Editor's Note: Mary Holland and Rolf Hazlehurst will be featured Thursday at a Congressional briefing at noon in the Rayburn House Office Building, Room 2203. The event will serve as a preview for the House reform committee hearing next month on the vaccine injury "court," which Congress created in 1986 and now, for the first time, is taking a look at what it hath wrought. It isn't pretty. Staffers will get a look at the new video on the court's dysfunctional functioning, narrated by Rob Schneider, and an even newer one on Gardasil's damaging but widely dismissed effects on so many young women. Hope to see you there if you're in town. -- Dan Olmsted.
There is a FB event you can read HERE. Please contact your Representative and ask him or her to send a staffer - the directory for Congress is HERE.
Since the 1980s, thousands of children have suffered irreparable injuries or death from federally recommended vaccines. Vaccines are “unavoidably unsafe” and yet the federal government recommends that children receive 70 doses before age 18. Childhood rates of chronic disease, including autism, ADHD, asthma and severe allergies, are exploding. These disorders cost the nation trillions of dollars. Medical and scientific experts have presented credible evidence linking these disorders and diseases with vaccine injury in the VICP.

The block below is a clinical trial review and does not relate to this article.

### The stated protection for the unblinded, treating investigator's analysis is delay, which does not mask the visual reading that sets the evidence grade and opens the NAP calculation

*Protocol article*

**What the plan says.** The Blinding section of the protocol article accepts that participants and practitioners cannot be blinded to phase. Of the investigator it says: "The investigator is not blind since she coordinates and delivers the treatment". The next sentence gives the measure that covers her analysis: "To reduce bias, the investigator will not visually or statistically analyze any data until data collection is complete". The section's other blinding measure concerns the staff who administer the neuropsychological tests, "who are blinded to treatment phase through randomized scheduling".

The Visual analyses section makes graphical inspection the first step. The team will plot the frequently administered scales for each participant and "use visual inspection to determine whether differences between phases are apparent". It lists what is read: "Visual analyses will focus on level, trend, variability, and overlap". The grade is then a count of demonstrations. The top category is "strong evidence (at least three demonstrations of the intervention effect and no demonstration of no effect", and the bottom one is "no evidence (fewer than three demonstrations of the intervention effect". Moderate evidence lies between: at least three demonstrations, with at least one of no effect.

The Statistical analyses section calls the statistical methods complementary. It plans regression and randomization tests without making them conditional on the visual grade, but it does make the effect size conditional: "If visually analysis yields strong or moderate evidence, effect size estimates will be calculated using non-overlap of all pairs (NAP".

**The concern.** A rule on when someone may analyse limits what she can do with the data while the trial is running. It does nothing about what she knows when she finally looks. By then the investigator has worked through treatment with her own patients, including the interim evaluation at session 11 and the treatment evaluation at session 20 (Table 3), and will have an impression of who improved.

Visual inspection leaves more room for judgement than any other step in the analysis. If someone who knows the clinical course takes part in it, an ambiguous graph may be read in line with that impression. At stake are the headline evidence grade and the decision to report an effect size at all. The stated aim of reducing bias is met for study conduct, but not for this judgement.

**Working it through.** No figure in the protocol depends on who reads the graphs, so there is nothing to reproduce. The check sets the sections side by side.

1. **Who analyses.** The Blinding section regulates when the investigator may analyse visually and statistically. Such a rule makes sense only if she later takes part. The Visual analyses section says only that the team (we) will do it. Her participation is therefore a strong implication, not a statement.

Come learn about how this system has become a politicized, arbitrary and capricious program that victimizes those who have suffered from federally recommended vaccines. In a program that Congress intended to be swift, generous and non-adversarial, cases routinely last more than a decade; over 80% of petitions go uncompensated; and Health and Human Services and the Department of Justice flagrantly antagonize families who have suffered catastrophic injuries.
The VICP exhibits manifold failings: the normal rules of civil procedure and evidence don’t apply; Special Masters routinely slash lawyers’ and experts’ fees; the Special Masters, appointed to four-year terms, lack judicial independence; limited science is available to petitioners, although HHS maintains vast databases; there’s no jury of citizen peers; and the government has no burden to prove alternate causation. And these are just some of the problems.